The World Health Organization (WHO) has declared obesity a major public health problem and global epidemic. In 2016, it was estimated that 39% of adults, 18% of adolescents, and 41 million children were overweight or obese.
The health risks of being overweight or obese are well established. They include an increased probability of several chronic health conditions like type 2 diabetes, heart disease, stroke, sleep apnea, fatty liver disease, osteoarthritis, kidney disease, and some types of cancers. These concerns are not country-specific as the prevalence of obesity has increased worldwide – tripling between 1975 and 2016.
What Causes Obesity?
According to the WHO, overweight and obesity are defined as abnormal or excessive fat accumulation that may impair health. The cause of obesity, in its simplest sense, is when the body gains fat as it stores excess energy. This extra energy arises from consuming more food energy than is used in physiological metabolism.
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While multiple factors can come into play, including genetics, in most cases, obesity arises from living in an ‘obesogenic’ environment. An obesogenic environment is one that allows and encourages low levels of physical activity, sedentary lifestyles, and abundant consumption of energy-rich food. Many dietary and lifestyle influences can lead to weight gain or weight loss, but is high blood sugar one of them?
How Does Blood Sugar Fit Into Weight Management?
Research has found that consuming a diet high in added sugars, such as sweetened beverages, candy, baked goods, and cereals, contributes to weight gain and obesity. There are multiple ways excessive sugar intake can lead to weight gain. First, foods high in sugar, such as those just listed, often provide lots of calories while offering nothing else of nutritional value. Therefore, people often refer to these foods as “empty calories.”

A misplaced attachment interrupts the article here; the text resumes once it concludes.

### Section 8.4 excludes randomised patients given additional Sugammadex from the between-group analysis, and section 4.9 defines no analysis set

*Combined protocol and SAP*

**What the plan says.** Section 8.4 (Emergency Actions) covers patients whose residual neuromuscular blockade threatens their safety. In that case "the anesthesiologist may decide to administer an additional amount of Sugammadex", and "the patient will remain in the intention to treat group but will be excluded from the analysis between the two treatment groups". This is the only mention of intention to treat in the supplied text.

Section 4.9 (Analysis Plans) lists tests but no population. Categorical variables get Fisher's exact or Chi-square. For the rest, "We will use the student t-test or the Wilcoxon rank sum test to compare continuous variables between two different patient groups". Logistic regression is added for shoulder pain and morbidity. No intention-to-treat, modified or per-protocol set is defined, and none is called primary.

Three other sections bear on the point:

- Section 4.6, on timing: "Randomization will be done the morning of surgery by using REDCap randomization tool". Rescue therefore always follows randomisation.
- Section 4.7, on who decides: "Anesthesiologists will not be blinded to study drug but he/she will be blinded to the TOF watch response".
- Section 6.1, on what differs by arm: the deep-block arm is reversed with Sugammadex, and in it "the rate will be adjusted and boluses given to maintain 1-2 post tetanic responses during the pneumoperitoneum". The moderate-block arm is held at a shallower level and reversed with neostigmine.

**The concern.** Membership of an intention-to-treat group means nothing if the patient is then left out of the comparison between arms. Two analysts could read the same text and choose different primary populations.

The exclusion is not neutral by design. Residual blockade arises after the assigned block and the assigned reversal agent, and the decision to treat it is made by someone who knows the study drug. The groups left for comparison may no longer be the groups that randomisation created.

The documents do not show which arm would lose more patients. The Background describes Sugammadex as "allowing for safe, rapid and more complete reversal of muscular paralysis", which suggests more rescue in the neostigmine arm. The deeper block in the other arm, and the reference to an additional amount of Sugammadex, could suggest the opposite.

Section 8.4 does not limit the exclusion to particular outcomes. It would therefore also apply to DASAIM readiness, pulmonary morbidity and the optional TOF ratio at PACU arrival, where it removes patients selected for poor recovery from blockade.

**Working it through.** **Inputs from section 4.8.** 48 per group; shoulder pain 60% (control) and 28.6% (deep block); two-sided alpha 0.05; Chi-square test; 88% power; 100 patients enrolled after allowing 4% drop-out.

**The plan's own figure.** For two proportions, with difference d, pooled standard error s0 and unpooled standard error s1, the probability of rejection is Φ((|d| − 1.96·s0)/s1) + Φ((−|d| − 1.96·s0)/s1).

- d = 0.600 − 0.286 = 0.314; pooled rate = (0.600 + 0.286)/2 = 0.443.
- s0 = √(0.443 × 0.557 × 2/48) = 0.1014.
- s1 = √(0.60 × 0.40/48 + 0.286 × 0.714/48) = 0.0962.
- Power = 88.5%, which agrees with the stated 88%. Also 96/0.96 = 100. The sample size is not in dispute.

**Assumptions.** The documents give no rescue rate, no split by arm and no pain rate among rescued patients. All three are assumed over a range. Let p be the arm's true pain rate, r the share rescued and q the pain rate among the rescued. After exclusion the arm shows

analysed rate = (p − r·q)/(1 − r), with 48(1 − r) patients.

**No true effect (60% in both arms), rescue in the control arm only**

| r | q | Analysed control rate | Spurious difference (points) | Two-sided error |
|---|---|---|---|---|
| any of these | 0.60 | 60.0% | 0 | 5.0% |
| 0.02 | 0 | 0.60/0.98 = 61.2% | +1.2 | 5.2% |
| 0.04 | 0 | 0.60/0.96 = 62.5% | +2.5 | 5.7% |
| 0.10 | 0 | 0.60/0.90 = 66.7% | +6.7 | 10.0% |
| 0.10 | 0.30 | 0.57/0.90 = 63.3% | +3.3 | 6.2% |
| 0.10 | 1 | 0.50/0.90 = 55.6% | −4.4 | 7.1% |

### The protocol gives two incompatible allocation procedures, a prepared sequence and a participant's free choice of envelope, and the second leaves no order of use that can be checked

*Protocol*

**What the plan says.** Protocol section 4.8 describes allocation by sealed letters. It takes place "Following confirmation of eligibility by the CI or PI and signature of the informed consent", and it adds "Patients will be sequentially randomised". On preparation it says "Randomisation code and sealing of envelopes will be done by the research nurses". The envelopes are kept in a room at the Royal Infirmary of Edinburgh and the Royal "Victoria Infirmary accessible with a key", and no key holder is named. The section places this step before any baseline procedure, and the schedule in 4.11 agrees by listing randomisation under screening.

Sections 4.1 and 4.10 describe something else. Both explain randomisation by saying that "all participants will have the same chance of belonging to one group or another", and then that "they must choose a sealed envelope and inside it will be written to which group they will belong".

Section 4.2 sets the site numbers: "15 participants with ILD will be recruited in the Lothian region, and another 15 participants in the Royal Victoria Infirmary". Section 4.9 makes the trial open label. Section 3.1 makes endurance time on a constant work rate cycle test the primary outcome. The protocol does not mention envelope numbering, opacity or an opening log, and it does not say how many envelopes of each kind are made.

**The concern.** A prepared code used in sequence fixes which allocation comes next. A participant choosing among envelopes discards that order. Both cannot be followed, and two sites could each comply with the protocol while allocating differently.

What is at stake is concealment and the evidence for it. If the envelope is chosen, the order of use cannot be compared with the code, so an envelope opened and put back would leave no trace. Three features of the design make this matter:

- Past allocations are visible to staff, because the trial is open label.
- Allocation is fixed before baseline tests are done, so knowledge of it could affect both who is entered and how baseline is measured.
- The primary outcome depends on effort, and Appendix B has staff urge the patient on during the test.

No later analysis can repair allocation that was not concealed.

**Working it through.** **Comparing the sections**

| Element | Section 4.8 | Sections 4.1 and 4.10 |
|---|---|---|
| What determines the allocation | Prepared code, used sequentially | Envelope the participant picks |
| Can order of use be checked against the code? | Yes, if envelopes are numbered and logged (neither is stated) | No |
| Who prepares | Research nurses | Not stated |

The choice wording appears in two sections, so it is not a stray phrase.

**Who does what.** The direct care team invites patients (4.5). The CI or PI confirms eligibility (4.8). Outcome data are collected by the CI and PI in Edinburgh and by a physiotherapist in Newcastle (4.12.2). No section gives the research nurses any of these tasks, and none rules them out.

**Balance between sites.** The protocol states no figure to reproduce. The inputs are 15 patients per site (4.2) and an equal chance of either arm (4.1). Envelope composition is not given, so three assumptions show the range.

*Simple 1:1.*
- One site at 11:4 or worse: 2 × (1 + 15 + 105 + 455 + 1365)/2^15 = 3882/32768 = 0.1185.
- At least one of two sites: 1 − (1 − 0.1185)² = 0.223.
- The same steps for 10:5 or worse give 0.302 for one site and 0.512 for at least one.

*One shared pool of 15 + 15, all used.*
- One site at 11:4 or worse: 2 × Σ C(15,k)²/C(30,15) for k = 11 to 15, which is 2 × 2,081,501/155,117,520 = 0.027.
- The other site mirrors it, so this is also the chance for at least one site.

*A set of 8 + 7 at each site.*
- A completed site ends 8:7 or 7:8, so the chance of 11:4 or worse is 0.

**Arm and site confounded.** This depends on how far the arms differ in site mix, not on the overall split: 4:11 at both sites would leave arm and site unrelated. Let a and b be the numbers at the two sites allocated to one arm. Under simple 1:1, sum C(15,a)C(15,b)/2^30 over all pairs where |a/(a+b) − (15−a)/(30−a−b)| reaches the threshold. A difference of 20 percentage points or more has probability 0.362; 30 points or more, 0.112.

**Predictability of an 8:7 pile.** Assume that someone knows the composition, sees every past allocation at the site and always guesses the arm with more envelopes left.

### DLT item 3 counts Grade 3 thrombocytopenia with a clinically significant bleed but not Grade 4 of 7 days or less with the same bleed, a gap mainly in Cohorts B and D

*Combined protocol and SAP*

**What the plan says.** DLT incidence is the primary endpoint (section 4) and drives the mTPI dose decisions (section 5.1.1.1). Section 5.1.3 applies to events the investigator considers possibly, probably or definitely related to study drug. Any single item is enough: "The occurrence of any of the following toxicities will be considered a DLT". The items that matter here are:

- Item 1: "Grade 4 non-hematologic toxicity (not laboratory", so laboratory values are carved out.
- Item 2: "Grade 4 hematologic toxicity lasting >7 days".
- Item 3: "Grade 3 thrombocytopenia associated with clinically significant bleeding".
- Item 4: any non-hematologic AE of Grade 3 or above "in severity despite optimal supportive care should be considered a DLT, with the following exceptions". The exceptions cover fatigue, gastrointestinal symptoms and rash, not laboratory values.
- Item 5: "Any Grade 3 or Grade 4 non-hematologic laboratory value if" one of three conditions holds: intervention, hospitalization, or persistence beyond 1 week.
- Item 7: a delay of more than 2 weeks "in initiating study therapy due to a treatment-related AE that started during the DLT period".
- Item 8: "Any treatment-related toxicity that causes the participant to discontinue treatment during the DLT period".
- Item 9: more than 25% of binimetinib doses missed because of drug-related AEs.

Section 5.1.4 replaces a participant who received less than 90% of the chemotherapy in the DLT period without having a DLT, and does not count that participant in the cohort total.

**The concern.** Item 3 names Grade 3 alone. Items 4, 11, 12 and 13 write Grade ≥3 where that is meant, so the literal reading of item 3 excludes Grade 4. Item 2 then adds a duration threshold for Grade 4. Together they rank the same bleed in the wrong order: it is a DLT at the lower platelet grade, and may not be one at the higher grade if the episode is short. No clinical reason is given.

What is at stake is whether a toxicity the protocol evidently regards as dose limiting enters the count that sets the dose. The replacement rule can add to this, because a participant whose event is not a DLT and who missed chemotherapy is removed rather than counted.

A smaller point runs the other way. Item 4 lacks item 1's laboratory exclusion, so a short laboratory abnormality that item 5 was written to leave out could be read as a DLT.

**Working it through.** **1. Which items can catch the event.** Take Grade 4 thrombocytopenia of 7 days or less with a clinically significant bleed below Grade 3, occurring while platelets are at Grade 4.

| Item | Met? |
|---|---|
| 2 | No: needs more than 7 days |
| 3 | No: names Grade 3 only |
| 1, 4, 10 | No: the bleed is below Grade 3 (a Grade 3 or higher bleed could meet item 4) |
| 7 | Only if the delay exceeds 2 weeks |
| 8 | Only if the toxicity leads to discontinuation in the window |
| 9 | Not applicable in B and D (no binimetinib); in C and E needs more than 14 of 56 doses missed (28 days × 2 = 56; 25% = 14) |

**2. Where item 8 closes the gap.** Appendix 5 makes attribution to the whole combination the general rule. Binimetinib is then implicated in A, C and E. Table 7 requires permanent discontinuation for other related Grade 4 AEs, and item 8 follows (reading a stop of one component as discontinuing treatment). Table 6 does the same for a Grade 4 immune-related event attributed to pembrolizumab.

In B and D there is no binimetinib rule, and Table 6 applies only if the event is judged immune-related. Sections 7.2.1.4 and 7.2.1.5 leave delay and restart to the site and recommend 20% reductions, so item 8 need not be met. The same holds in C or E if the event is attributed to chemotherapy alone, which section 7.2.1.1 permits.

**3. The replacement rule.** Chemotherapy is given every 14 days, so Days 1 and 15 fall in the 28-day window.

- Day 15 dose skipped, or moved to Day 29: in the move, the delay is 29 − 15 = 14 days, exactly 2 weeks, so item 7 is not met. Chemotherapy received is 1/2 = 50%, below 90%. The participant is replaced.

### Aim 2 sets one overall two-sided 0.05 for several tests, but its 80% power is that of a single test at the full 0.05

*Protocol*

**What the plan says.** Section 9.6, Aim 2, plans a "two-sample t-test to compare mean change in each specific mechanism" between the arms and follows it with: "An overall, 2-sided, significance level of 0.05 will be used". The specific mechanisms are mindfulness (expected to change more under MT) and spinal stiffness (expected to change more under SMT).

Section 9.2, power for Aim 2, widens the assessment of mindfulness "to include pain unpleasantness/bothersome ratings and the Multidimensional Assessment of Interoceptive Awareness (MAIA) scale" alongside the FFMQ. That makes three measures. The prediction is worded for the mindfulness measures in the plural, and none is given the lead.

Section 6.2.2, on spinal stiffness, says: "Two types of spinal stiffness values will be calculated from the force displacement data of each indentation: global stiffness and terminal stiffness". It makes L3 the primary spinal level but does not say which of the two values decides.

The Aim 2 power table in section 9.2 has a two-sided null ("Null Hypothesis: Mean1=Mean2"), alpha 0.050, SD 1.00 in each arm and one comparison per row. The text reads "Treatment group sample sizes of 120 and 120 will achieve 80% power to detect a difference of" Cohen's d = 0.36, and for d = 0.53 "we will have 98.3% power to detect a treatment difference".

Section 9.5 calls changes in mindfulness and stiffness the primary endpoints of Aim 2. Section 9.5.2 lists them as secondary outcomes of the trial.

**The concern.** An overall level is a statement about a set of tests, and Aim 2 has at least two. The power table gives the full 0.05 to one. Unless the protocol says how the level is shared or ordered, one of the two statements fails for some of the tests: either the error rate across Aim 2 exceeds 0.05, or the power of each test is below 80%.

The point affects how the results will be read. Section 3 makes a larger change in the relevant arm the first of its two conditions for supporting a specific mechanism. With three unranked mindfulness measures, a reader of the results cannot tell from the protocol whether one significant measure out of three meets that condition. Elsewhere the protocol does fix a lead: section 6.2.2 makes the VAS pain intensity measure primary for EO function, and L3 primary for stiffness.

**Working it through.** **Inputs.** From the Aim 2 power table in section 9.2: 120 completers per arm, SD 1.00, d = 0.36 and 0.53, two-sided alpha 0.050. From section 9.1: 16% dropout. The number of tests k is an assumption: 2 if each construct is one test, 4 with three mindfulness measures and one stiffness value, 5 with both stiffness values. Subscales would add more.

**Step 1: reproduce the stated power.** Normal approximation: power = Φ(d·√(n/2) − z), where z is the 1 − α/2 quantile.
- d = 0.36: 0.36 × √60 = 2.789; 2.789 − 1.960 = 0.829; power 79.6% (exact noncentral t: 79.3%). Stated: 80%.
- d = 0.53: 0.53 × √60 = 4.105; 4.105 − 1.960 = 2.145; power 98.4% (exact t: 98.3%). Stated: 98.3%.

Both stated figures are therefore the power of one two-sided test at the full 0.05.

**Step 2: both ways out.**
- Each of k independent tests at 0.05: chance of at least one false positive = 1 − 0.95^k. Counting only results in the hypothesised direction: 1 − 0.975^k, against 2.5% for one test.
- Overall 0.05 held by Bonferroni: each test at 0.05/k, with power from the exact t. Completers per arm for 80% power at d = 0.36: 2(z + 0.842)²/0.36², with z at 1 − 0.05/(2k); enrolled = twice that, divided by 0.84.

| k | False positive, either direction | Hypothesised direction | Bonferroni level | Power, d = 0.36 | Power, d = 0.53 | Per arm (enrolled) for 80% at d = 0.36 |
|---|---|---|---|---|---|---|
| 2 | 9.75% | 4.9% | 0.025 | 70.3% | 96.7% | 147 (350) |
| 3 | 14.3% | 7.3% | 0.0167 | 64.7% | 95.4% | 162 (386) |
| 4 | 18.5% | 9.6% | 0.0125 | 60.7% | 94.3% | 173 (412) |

Because these foods lack other essential nutrients such as fat, protein, fiber, vitamins, and minerals, they often do not stimulate feelings of fullness and satiety. Therefore, they are often consumed in addition to a full day of meals, which ultimately leads to a greater intake of calories than the body needs.
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Additionally, sugar intake directly influences our hormone responses. It’s well known that eating sugary foods raises blood sugar (blood glucose). Occasional intake of high amounts of sweetened foods isn’t likely to cause harm, but excessive intake over a long time can lead to chronically high levels of blood glucose (hyperglycemia). Our body responds to chronic hyperglycemia by dumping hormones into the blood to regulate high blood sugar levels. This is where it can get complicated.